The role in How to Build a Girl is not a romantic lead exactly -- without spoiling too much, it's a bit more complicated than that -- but even Allen admits to feeling a tug at his heartstrings watching the movie: "Even me myself objectively watching it the other day, there's something primal within me that's watching these two characters and going, 'When are they going to kiss?'" He finds that eventually it becomes "shrouded in this kind of amazing, honest energy."
It's a different vibe entirely than Jojo, a wacky take on Nazi Germany that immediately ignited debates following its first TIFF screening. Over the course of the movie, the titular Jojo (Roman Griffin Davis) grows disillusioned with Hitler's hateful ideology when he finds that his mother has been hiding a Jewish girl in their home. Allen's Finkel and Rockwell's Klenzendorf are more buffoonish than terrifying. "Already people have been going on about, 'Does it humanize Nazis and all this stuff?' But I think we are making fun of a group people that do kind of exist until this day."
It's "harrowing," as he says, but as an actor it was an opportunity to flex improv muscles that had laid dormant during Thrones. "No disrespect to HBO or any of the directors I worked with -- after a while because it's such a juggernaut of a show, you owe more to the words that they write than the kind of character that you think that you've created yourself," he says. "You kind of have play this game of respecting what they're doing, but also respecting what you need to bring to it as well."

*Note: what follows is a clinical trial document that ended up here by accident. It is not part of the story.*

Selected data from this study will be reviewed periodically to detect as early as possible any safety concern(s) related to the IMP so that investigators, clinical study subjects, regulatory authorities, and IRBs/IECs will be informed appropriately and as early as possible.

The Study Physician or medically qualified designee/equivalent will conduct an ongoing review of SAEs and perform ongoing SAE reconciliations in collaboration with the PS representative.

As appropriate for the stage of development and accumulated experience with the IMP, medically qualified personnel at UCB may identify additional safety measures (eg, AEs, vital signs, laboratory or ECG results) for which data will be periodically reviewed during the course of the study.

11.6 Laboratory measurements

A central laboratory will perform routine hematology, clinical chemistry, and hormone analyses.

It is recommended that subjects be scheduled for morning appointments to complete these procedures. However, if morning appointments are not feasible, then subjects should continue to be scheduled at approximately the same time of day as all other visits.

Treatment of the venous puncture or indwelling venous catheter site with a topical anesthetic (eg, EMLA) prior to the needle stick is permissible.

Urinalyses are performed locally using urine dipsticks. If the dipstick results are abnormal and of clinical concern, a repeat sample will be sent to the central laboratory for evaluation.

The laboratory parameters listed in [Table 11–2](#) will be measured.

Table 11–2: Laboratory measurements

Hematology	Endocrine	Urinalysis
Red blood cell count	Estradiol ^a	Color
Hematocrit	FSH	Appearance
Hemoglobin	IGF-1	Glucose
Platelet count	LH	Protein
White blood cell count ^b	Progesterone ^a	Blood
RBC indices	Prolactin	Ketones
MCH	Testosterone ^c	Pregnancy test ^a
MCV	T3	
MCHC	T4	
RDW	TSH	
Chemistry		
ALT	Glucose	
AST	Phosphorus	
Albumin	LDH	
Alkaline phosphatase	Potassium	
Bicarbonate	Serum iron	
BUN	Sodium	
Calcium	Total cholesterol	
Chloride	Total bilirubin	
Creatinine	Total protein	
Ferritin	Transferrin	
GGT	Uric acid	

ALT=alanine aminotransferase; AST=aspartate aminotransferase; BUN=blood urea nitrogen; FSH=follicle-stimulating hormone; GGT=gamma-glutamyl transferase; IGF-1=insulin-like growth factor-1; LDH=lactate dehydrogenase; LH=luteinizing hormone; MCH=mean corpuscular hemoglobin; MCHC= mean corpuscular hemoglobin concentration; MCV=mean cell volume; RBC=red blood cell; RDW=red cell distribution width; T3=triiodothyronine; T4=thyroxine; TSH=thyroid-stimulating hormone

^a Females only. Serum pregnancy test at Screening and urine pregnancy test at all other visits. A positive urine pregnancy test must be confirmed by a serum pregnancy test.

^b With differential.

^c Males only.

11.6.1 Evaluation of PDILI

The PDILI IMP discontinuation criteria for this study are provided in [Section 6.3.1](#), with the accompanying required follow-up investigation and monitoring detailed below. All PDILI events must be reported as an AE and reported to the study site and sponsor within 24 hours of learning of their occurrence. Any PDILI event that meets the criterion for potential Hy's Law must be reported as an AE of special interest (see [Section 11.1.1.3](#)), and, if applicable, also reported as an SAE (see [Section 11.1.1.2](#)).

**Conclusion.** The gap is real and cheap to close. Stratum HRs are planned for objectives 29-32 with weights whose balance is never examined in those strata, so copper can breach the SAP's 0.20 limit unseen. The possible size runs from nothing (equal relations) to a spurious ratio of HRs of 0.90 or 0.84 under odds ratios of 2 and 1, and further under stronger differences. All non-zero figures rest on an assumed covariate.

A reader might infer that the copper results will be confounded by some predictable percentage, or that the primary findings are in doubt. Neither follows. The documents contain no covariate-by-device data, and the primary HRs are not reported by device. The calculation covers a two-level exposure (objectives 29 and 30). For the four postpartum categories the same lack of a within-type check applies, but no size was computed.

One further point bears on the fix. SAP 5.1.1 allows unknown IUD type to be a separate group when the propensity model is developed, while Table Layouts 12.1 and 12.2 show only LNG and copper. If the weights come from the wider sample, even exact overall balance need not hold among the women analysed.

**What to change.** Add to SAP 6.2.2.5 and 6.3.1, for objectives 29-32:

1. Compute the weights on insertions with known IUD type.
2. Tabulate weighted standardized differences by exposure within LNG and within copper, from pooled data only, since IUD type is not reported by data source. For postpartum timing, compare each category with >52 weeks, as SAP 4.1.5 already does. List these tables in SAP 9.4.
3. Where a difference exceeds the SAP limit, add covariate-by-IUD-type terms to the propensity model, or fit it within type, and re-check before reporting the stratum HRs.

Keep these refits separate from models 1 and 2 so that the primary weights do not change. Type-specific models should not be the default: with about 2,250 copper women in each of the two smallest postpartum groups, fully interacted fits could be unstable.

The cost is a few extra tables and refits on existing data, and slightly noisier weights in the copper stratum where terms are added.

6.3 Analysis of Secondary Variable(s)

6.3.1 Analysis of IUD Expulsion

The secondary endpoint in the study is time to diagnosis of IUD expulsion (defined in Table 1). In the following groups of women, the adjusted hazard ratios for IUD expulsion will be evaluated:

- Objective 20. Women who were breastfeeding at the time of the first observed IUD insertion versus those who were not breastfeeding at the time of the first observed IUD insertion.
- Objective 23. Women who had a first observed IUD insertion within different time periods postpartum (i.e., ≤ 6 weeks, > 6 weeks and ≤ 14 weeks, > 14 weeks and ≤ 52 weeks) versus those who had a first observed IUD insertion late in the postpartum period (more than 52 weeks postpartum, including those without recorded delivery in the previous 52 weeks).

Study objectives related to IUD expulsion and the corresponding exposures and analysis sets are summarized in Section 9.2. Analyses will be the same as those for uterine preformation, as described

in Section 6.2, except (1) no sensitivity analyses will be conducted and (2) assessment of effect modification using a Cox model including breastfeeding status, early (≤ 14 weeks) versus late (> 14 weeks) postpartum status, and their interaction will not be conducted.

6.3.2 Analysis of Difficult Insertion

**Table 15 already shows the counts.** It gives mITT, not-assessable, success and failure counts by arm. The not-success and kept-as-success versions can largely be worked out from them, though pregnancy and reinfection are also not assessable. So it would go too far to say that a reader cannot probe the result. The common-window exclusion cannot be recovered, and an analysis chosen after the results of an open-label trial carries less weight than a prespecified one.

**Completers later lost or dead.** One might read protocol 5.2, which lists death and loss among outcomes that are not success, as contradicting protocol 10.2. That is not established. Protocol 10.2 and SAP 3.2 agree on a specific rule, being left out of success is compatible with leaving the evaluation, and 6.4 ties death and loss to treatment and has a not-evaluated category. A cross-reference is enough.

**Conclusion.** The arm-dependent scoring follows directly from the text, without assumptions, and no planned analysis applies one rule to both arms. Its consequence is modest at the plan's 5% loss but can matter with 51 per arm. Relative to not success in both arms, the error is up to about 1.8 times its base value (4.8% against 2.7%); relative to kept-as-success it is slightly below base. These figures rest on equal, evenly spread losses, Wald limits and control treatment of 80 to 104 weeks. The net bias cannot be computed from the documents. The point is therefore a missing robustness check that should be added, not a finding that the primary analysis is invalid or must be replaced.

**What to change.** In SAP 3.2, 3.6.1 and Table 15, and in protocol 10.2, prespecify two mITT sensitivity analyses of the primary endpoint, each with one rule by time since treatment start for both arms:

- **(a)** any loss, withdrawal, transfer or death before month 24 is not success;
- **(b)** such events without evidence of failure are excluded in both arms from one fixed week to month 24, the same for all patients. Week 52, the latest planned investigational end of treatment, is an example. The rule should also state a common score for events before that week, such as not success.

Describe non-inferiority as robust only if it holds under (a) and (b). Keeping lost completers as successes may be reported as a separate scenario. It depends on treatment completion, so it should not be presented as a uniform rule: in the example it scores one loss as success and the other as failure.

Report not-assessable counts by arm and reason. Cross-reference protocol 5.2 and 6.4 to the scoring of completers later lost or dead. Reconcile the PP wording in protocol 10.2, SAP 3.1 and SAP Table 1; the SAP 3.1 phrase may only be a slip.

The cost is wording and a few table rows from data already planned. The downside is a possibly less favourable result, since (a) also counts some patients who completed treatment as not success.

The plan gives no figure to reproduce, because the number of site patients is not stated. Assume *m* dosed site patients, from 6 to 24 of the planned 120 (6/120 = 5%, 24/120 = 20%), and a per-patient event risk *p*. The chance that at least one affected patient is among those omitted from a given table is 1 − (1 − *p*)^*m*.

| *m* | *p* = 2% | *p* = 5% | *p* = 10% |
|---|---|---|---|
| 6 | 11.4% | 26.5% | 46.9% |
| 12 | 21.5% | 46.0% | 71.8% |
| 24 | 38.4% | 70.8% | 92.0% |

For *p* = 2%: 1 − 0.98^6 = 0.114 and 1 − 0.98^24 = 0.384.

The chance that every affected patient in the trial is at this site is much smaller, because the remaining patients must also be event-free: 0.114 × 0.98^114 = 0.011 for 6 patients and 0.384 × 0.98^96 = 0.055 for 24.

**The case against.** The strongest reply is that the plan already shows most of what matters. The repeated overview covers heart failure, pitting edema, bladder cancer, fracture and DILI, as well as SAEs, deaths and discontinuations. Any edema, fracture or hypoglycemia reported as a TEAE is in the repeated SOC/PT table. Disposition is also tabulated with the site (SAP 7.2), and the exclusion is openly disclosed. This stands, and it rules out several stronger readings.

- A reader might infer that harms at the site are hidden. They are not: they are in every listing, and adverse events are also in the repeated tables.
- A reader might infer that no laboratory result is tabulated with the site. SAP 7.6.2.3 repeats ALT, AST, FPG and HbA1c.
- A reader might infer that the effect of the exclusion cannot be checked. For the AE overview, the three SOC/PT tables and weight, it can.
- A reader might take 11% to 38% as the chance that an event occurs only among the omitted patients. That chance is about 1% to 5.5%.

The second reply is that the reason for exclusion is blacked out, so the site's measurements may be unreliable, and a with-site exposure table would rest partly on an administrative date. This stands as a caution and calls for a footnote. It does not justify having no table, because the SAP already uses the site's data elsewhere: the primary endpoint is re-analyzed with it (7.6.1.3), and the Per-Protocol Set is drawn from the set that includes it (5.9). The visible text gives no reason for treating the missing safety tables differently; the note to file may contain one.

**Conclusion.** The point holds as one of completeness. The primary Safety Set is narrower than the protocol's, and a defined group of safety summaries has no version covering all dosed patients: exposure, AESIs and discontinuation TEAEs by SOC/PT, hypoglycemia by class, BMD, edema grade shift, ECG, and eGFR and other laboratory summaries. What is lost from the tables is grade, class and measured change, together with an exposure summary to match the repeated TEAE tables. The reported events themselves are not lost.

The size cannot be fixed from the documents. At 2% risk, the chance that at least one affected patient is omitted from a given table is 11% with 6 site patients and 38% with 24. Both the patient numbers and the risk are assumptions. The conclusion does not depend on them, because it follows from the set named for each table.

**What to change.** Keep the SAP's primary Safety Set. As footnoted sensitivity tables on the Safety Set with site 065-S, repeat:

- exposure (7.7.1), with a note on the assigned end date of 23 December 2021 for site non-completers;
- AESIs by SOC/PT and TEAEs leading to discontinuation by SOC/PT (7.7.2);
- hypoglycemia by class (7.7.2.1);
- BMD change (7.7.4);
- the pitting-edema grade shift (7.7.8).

On September 22 he'll head to the Emmys, where he's nominated for Supporting Actor in a Drama, an honor for which he submitted himself. It's still kind of "surreal," he says, which figures given that he had long thought a nomination was something of a pipe dream. "Way back when we started doing Thrones, I'm not going to try and pretend I'm totally naive to the Emmys, but I thought about it," he says. "I was like, wow, maybe one day I'll be up there but it disappeared. That dream disappeared a long time ago." He describes the self-submission process, which ultimately costs $225, as a last-minute enterprise, performed about 10 minutes before the deadline. But the payoff was stunning. He was picking up a gift at a shop in the West End when his agent texted him to tell him he got a nomination. He thought it was recognition for Thrones as a whole. When he realized it was individual honor he was taken aback. "I just sat down on the pavement," he says. "I went inside and talked to the lady who had just been serving me and we just had a glass of champagne together. It was great."
Despite the pomp and circumstance that happened over Emmys weekend -- Allen ended up losing to his costar Peter Dinklage -- Allen seems content that Thrones is over. He brushes aside fan anger over the last season, saying that comes with the territory for a cultural phenomenon. "I'm sad that I don't get to spend as much time with all the people," he says. "That is something that I really, really, really am going to miss. But we all keep in contact, we've got a WhatsApp group going. We all kind of went through those muddy fields and gas heated lamps just huddling around them. We'll always share those experience together, but in terms of missing doing Thrones, I think I'm happy that it's over."